Event Date: 21 March 2013
Centre for Creative Collaboration (c4cc)
16 Acton Street
London WC1X 9NG
Part of Royal Holloway’s Trauma, Fiction, History Series, jointly sponsored by the School of Modern Languages, Literatures and Cultures and the Humanities and Arts Research Centre, Royal Holloway, University of London:
Disability and Culture: Whose Tragedy?
As part of Dr Hannah Thompson‘s research on representations of disability, this series of workshops are developing an interdisciplinary and collaborative research project called ‘Disability and Culture’. The first event in this project is a study day to explore how the ‘personal non-tragedy’ approach to disability can encourage us to see disability differently.
Professor Naomi Segal (Birkbeck College, London) – The pain of itching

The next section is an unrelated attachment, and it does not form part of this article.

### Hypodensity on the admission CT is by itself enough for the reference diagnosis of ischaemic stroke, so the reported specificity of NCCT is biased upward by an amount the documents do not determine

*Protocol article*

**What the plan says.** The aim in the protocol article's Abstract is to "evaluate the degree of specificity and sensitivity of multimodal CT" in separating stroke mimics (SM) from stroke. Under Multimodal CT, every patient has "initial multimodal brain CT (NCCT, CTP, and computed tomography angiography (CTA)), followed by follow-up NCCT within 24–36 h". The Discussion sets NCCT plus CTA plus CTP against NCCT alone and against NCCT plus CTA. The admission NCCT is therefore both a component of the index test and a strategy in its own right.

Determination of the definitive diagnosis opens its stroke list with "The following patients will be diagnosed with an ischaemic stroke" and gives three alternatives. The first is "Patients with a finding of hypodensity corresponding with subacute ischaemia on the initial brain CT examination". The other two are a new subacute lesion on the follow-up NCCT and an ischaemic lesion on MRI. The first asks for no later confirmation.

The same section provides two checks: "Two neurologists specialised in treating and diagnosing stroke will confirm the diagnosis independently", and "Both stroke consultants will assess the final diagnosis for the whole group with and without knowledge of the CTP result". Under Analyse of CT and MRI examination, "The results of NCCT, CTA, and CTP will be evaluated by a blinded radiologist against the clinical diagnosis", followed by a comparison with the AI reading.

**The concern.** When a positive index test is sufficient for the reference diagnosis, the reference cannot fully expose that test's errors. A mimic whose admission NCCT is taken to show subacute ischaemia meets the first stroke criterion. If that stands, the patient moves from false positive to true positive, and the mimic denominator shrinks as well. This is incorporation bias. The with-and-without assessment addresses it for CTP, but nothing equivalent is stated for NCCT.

For André Gide, writing in a journal entry of 1931, the pain of itching is that no one takes it seriously: it is comic rather than tragic. For psychoanalyst Didier Anzieu it is, like all skin conditions, an appeal (Le Moi-peau [The Skin ego], 1985). The biblical ‘leprosy’, the condition for which one was separated from society, is probably psoriasis, the problem from which Gide suffers, like Job or like Irène, the protagonist of Lorette Nobécourt’s La Démangeaison [Itching] (1994). The visibility of skin conditions is essential to their effect of stigma, even of the ‘stigma fall-out’ (Ray Jobling, 2000) that spreads to the subject’s human and physical environment just as dead skin cells shed themselves beyond the supposed borderline of the epidermis. But Irène turns the stigma to triumph through revolt and perversion, Gide uses the motif against his most saintly comic protagonist, and Job turns abjection to holy purpose. This paper will examine how being inside and being outside; visibility and sensation; submission and revolt, separation and sympathy, the social and the anti-social, gather around this most complicated of symptoms.